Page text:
local farmers
• local drinks, freshly-produced juices, etc.
• local dishes, reflecting the local gastronomy
Tour operating • local guides
companies: • local, traditional means of transport
• local cultural attractions and traditional ceremonies.

Source: Eugenio Yunis, "Poverty-sensitive Value Chains in the Tourism Industry", (Madrid:
UNWTO, October 2006.

Other forms of linkages that create benefits at the local level include:

employment in larger enterprises of the formal sector; development of traders or

micro and small and medium enterprises, especially in the informal sector;

distribution of tax revenues and collective income to communities; and infrastructure

improvements such as roads, potable water, telecommunications and other services

such as health, waste management, and banking. Local ownership of land or

businesses is another linkage mechanism that helps to avoid marginalizing local

people, especially if it results in more local expenditure or reinvestment.

Linkages can involve complementary products, which are those that do not

directly compete with the goods and services sold by the established industry at a

tourist destination. Tourists can be encouraged to purchase complementary products

in the local economy in order to create more linkages. Goods such as handicrafts, art

and local food and beverages or services such as guiding, massage, dance and music

add to the tourism experience and provide opportunities for local producers to create

linkages with the tourism industry. When TSA tables are compiled and analyzed, it is

important to clarify whether the category of connected products is identical to

complementary products. It could also be the case that analysis of complementary

products is one way to measure the informal sector of the tourism economy at the

local level.

Local authorities can facilitate linkages at the local level in ways that create

opportunities for the informal sector as well as micro, small and medium-sized

enterprises to sell to tourists and locals alike. One example is the creation of street

markets such as in Luang Prabang, Lao People’s Democratic Republic. As described

in box 6, the night market in Luang Prabang enhances tourism’s links to the local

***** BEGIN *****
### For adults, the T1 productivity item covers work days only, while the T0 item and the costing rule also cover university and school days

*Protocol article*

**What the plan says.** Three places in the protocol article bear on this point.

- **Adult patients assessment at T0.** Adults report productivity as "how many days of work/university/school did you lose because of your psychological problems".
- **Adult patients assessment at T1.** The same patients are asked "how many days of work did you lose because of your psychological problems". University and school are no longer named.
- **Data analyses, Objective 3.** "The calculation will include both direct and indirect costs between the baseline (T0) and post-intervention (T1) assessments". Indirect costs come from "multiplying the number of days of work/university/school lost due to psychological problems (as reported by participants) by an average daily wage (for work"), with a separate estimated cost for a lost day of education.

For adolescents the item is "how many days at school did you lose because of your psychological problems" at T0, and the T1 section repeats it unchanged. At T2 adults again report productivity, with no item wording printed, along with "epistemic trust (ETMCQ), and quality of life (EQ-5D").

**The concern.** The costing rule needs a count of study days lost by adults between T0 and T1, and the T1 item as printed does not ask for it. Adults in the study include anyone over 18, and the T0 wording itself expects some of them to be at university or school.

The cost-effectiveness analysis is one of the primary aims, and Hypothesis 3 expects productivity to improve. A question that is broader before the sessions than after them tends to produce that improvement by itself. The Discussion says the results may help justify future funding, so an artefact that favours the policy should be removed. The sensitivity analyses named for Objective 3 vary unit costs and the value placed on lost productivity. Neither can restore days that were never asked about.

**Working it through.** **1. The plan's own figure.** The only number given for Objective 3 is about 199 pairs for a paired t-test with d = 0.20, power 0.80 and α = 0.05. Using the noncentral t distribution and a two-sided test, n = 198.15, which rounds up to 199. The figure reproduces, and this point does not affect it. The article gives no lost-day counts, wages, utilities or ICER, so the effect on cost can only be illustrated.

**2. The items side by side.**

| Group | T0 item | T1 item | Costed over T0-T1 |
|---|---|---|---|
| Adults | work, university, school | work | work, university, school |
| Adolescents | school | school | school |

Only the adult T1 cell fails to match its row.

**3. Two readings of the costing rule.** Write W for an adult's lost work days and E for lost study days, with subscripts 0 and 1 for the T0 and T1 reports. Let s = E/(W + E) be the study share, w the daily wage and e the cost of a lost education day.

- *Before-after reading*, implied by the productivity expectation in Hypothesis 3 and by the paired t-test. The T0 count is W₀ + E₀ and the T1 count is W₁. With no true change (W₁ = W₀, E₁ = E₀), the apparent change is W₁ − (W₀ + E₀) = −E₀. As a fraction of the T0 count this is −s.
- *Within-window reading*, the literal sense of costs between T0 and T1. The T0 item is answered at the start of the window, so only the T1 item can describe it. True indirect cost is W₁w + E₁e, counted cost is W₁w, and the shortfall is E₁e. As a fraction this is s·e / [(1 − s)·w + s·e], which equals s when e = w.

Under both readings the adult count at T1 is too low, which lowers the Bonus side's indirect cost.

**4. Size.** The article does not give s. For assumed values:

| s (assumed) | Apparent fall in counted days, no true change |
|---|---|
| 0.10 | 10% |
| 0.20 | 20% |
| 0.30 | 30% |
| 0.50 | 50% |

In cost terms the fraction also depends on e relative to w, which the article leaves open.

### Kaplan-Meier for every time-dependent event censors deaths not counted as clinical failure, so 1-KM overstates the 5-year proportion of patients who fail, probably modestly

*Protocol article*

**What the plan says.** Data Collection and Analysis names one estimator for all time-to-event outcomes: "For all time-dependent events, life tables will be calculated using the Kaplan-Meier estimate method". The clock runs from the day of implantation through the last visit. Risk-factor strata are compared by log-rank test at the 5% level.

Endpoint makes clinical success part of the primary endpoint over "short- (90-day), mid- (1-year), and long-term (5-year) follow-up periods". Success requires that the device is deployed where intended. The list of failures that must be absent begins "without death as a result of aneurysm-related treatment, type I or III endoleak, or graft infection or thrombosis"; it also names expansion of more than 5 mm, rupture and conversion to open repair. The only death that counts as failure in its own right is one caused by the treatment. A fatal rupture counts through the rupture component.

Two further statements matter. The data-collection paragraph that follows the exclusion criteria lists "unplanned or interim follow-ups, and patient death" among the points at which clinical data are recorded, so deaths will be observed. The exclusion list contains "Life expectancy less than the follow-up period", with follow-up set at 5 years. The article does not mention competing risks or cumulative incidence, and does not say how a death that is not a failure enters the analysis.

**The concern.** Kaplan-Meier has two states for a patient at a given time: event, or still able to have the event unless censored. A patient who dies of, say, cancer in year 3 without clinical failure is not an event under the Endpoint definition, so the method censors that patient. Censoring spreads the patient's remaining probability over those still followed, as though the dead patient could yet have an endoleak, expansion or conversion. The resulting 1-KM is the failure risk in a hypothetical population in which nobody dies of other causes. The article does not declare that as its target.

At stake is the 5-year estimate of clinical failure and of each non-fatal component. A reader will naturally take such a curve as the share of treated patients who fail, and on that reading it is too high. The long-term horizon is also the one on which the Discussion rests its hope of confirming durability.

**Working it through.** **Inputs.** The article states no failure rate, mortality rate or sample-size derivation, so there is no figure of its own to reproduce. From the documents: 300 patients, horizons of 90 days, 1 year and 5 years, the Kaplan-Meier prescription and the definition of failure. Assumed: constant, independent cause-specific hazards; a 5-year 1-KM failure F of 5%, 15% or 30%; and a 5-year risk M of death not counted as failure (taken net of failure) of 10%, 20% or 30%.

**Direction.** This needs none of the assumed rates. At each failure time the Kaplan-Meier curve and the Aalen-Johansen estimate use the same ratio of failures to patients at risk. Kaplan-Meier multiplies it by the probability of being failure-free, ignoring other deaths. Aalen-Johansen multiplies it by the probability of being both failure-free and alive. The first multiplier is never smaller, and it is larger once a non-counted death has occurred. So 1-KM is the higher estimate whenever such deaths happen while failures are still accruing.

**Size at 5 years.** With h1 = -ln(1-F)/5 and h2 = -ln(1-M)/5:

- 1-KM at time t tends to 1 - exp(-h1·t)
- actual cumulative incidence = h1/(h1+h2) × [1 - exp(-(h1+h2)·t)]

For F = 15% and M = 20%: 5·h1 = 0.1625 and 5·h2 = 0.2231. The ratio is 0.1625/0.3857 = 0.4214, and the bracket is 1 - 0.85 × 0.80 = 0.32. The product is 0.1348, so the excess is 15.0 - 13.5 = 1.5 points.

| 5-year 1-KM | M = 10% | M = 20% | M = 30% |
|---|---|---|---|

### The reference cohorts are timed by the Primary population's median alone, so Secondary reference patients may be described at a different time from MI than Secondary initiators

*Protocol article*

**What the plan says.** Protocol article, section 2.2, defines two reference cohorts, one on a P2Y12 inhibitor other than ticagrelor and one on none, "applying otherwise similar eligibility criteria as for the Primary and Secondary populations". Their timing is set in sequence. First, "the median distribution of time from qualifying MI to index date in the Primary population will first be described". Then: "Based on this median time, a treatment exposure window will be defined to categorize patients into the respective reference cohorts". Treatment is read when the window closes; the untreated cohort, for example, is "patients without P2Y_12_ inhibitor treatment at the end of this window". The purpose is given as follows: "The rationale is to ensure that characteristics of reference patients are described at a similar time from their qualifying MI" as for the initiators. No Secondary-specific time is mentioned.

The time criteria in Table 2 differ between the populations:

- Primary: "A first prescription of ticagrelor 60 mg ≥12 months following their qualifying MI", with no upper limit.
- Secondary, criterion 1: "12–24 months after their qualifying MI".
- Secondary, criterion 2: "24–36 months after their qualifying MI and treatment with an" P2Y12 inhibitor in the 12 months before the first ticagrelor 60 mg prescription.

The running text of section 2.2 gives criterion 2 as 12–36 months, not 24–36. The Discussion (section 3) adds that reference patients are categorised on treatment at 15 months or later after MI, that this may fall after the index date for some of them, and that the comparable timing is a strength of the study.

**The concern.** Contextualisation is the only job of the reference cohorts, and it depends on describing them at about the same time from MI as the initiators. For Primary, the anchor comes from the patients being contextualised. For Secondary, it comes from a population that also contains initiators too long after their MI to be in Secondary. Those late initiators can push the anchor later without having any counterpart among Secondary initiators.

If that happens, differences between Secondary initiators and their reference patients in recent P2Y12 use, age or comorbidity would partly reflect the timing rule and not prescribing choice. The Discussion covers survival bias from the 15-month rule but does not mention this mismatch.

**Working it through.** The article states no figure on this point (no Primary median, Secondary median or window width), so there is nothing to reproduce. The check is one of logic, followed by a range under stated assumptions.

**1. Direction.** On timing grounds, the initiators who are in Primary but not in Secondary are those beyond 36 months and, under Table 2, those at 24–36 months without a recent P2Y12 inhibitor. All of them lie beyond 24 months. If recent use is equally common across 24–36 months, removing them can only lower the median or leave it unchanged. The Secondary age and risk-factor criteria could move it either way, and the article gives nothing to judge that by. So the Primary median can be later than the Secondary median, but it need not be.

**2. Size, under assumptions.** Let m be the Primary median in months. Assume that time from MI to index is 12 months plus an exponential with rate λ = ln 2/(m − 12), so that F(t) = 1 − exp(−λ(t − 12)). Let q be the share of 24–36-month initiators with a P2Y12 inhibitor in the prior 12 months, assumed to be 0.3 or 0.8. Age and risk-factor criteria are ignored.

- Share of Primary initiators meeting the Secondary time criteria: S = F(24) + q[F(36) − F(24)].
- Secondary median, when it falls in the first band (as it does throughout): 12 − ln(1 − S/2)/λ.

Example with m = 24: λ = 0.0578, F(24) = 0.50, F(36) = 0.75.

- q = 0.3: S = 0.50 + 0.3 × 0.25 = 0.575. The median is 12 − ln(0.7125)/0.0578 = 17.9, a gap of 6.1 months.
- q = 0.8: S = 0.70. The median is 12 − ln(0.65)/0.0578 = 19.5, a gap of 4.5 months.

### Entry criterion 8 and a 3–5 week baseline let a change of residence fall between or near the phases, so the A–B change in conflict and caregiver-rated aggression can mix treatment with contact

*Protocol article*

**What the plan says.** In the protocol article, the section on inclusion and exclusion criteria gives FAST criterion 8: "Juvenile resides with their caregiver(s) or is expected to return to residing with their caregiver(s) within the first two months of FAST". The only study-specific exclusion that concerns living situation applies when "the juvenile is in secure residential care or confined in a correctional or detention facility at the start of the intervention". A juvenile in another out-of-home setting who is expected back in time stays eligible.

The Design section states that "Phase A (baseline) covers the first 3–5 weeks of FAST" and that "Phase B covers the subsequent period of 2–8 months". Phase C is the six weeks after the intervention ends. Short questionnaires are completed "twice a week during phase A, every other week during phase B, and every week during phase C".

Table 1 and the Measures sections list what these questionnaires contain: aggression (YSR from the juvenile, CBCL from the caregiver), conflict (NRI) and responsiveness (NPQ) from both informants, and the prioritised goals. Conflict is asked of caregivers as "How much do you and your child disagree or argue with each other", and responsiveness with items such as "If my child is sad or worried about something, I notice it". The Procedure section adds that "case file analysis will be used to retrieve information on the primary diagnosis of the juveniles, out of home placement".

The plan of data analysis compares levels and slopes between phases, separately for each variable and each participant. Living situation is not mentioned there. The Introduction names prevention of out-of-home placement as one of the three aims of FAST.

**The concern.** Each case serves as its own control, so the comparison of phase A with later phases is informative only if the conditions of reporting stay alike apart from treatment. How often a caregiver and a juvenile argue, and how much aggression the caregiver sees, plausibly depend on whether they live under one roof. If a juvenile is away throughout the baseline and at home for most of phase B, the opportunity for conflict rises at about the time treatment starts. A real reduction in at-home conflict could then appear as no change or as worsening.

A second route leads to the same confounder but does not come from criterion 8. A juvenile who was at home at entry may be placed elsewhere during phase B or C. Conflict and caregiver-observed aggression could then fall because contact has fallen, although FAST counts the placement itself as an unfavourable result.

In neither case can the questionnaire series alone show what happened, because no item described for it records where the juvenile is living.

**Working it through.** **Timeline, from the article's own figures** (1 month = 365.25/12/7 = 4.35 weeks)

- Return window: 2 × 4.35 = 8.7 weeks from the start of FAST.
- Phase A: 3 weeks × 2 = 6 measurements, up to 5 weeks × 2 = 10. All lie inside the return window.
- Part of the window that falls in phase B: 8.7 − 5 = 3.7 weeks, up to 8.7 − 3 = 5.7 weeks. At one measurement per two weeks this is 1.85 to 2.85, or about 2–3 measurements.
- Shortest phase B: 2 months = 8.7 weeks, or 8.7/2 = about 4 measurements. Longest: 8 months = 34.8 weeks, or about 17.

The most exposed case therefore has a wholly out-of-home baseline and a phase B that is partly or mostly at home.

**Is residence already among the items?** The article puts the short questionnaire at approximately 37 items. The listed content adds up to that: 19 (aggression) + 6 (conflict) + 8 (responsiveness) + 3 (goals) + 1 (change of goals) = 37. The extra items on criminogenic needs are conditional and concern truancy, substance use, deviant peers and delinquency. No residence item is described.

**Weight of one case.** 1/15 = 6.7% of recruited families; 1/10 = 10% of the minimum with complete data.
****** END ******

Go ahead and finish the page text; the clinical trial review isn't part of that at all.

Box 6. Lao People’s Democratic Republic: Linkages at the Luang Prabang Night Market

The night market, which started in 2002/2003, supports the craft industry and
provides many opportunities for linkages that increase incomes and well-being for
producers and sellers. A study in 2006 reported the following:

1. The night market is a relatively low-cost outlet, which makes it accessible to

producers with little capital. A site costs 30 cents per day to rent or 60 cents
with electricity. While these costs are significant to local producers, they are
much less than for a permanent shop. Producers and sellers can come for
short periods, thus enabling women to come from distant villages, sell their
stock and then return home.

2. More than half of the total 400 stalls sell Hmong embroidery, woven silk and
textiles. Other craft products include mulberry paper products, cotton clothes
and T-shirts, jewellery, antiques and a few imports.

3. Semi-skilled and unskilled people earned about US$ 1.8 million a year from
crafts and curios, according to supply chain analysis. This was about 40
percent of total estimated turnover of US$ 4.4 million. This compares to total
estimated annual tourism receipts in Luang Prabang of US$ 22.5 million, of
which 27 per cent (US$ 6 million) went to semi-skilled and unskilled people.

4. Hmong embroidery plus silk and cotton weaving accounted for an estimated
US$3.0 million annual tourist expenditure, of which about US$1.1 million
(38 per cent) went to local producers, vendors and workers, with half of this
income going to weavers as both wage earners for shops and village weavers
selling direct or to vendors Many households could earn about US$ 30 per
month from weaving.

5. In terms of leakages, 100 per cent of cotton and about 50 per cent of silk was
imported, which means that about US$ 900,000 per year goes out of the
country to pay for imported inputs.

6. The night market has an international reputation and is a core attraction of

Luang Prabang.

Source: C. Ashley, “Participation by the Poor in Luang Prabang Tourism Economy: Current Earnings
and Opportunities for Expansion”, ODI Working Paper 273 (London: ODI, 2006). Available at

One review observed that leakages in the tourism industry occur when revenue

arising from tourism-related economic activities in a destination country is not

available for (re-)investment or consumption of goods and services within that